In this abbess’s monastery was a certain brother particularly glorified and honoured with a divine gift, in that he fittingly was accustomed to make songs, which pertained to religion and virtue, so that whatever thus he he learned of divine letters from scholars, those things he after a moderate space of time he brought forth, in poetic language adorned with the greatest sweetness and inspiration and well-made in the English language. And by his poem-songs the spirits of many men were kindled to distain of the world and to service of a heavenly life. And likewise, many others after him among the English people endeavoured to compose pious songs, but none however in like manner to him could do so because he had learned not at all from men nor through man that he songcraft learned, but he was divinely aided and through God’s gift received the art of poetry. And he therefore he never could make any sort of lying or idle songs, but just those alone which pertained to piety, and those which were fitting for his pious tongue to sing. The man was established in worldly life until the time when he was of advanced age, and he had never learned any songs. And consequently, often at a drinking gathering, when there was deemed to be occasion of joy, that they all must in turn sing with a harp, when he saw the harp nearing him, he then arose for shame from that feast and went home to his house. Then he did this on a certain occasion, that he left the banquet-hall and he was going out to the animal stables, which herd had been assigned to him that night. When he there at a suitable time set his limbs at rest and fell asleep, then some man stood by him in his dream and hailed and greeted him and addressed him by his name: ‘Caedmon, sing me something.’ Then he answered and said: ‘I do not know how to sing and for that reason I went out from this feast and went hither, because I did not know how to sing at all.’ Again he said, he who was speaking with him: ‘Nevertheless, you must sing.’ Then he said: ‘What must I sing?’ Said he: ‘Sing to me of the first Creation.’ When he received this answer, then he began immediately to sing in praise of God the Creator verses and words which he had never heard, whose order is this:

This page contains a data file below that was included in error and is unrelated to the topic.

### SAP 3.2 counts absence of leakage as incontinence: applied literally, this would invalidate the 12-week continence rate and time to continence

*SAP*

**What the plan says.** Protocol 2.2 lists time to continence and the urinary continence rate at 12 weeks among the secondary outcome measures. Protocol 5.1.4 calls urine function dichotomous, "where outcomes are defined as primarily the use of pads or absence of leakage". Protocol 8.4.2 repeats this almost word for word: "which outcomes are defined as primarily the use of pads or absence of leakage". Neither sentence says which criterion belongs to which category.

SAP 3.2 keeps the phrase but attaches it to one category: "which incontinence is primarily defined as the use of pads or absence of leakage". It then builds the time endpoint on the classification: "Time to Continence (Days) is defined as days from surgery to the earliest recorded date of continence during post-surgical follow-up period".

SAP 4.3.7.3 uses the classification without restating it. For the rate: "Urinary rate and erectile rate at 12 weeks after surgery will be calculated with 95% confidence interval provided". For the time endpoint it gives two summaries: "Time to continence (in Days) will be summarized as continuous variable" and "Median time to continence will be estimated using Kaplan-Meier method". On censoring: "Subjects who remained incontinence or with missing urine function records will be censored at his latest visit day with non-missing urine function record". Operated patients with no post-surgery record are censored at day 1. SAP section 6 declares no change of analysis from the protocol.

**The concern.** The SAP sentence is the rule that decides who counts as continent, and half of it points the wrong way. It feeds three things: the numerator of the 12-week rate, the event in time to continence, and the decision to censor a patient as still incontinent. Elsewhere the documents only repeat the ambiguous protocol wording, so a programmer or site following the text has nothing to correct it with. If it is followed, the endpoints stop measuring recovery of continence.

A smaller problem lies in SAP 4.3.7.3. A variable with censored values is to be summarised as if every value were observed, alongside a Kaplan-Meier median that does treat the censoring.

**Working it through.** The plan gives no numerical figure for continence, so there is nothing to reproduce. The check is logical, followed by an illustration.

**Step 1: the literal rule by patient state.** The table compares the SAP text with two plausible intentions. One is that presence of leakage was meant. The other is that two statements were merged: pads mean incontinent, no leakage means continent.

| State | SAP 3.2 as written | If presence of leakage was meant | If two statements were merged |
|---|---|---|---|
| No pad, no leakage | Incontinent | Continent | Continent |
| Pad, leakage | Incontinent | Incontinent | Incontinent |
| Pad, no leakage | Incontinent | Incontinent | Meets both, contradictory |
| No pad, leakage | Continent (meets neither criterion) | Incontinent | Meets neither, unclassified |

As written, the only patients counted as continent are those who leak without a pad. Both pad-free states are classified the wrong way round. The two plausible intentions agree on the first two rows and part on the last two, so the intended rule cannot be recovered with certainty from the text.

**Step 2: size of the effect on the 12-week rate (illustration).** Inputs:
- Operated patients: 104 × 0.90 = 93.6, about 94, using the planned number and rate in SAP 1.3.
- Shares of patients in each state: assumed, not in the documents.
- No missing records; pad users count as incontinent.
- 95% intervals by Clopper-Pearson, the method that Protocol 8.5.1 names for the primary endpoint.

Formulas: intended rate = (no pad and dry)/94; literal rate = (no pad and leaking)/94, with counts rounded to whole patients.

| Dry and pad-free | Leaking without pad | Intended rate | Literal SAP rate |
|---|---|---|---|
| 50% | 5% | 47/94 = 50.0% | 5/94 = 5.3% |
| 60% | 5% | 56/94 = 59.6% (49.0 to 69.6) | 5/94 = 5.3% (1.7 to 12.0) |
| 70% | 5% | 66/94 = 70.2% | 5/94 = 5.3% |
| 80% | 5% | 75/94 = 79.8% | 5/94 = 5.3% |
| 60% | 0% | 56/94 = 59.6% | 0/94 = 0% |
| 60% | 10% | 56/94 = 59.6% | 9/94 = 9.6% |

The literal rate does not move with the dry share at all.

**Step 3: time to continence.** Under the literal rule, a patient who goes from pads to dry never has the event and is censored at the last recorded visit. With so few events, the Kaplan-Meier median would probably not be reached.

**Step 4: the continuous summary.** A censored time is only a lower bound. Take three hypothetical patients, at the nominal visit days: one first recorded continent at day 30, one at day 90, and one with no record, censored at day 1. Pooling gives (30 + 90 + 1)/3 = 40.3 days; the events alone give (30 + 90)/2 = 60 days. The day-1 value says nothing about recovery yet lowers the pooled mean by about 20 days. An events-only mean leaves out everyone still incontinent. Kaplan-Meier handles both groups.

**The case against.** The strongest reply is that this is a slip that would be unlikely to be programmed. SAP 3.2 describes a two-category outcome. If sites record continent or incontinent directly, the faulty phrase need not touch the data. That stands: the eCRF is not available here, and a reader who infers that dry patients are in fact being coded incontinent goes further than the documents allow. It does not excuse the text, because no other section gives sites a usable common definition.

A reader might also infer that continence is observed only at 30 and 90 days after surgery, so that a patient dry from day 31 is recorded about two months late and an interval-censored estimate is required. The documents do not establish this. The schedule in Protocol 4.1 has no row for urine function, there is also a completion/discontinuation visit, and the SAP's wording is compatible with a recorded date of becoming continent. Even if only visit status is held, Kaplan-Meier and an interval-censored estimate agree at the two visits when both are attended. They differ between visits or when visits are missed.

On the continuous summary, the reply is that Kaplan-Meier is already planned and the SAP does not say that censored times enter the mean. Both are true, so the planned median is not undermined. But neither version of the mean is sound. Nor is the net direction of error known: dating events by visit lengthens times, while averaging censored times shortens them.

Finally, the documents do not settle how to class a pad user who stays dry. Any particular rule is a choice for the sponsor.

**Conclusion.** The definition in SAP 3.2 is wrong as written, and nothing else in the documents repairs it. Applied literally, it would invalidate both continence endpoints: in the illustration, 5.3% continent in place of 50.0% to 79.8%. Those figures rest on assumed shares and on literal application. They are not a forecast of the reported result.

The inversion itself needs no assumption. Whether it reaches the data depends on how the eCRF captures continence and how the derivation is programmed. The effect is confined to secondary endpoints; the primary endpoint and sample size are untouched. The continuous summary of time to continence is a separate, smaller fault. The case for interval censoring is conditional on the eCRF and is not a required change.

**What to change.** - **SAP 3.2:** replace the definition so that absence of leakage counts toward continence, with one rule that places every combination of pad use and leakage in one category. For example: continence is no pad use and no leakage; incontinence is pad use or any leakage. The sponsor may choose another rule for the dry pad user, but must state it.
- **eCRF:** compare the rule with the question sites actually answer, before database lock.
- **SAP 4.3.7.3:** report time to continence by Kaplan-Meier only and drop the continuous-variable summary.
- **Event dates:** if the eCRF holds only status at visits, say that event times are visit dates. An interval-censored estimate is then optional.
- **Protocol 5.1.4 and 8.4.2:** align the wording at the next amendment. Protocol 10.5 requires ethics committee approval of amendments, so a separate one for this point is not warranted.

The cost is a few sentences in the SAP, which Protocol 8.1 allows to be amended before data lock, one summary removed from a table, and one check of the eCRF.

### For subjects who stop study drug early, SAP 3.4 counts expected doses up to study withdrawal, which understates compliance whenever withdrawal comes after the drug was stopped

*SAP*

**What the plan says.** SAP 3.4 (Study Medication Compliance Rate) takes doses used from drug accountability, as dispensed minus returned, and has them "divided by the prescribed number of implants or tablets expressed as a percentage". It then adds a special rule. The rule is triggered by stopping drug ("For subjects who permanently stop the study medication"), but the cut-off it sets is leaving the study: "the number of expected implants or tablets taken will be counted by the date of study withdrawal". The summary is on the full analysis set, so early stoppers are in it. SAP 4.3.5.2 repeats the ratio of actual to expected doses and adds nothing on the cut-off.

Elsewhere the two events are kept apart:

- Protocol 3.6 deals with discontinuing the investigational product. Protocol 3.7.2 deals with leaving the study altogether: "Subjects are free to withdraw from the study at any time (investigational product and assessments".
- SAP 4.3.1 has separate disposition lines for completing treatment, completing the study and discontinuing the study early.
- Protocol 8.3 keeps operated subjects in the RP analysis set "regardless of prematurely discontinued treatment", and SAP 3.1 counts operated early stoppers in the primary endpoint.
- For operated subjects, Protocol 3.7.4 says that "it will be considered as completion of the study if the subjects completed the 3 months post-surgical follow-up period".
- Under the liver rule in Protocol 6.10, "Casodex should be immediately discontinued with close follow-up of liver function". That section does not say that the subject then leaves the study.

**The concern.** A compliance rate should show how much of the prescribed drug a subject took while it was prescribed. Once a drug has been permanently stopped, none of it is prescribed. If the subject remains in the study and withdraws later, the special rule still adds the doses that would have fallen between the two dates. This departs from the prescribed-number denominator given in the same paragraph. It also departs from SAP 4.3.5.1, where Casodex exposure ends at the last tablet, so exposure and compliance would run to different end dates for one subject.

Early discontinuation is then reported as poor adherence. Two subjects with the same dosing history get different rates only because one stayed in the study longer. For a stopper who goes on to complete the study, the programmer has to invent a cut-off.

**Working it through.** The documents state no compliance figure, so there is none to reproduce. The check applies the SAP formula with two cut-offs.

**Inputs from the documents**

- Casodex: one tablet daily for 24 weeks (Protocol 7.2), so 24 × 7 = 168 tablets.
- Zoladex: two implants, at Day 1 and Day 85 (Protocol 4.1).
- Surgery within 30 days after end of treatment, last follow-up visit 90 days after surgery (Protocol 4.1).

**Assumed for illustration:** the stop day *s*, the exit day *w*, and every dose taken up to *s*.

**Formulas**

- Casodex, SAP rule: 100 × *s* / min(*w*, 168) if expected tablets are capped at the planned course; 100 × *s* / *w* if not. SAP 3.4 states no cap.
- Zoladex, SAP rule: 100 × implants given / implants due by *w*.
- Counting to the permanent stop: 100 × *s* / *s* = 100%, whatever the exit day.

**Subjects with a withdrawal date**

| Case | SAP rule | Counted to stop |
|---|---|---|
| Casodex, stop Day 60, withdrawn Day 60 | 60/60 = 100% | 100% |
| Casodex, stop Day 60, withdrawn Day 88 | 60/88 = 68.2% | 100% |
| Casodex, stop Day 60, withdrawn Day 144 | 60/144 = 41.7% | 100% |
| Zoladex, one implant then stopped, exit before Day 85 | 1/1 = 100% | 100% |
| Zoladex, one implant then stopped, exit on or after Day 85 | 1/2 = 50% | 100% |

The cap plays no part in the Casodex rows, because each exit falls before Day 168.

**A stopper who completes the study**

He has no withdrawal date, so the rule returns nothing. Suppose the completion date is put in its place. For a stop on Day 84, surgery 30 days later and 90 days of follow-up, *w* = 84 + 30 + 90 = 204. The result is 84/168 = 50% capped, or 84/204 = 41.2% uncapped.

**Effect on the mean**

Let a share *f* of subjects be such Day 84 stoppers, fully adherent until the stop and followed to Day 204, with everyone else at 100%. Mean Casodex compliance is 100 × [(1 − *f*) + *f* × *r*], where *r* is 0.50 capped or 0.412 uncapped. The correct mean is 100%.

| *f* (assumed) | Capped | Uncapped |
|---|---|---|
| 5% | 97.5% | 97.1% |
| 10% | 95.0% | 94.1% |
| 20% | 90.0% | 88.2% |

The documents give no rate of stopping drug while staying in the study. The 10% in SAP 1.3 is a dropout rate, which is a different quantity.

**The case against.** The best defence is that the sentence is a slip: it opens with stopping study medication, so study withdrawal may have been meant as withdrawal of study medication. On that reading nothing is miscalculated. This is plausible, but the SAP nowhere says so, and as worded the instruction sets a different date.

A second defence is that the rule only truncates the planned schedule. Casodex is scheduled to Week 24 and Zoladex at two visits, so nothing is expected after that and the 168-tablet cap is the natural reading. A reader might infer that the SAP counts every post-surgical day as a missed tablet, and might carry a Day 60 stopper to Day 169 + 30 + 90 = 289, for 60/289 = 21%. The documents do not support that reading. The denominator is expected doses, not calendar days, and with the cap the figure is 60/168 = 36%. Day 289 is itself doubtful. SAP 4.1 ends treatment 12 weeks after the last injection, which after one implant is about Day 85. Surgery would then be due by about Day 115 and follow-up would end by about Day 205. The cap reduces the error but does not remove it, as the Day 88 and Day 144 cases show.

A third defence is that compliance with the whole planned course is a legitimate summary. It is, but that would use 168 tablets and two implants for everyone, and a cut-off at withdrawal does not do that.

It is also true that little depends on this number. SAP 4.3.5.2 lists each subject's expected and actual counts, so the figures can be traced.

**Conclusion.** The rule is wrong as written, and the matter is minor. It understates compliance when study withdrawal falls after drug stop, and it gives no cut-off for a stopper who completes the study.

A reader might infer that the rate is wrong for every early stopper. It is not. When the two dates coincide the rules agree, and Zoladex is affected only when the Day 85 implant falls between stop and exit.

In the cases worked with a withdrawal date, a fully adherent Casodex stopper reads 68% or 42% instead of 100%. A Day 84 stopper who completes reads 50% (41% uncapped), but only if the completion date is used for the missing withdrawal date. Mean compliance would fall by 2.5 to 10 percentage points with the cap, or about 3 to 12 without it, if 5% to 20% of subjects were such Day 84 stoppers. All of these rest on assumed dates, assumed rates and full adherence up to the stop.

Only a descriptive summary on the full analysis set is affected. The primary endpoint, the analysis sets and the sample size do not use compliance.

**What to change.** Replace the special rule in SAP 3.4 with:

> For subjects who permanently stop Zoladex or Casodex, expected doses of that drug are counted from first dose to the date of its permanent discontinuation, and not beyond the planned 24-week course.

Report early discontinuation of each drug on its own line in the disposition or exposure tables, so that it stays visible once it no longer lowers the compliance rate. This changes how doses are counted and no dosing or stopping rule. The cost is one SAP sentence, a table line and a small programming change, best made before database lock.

Nu we sculon herigean     heofonrices weard,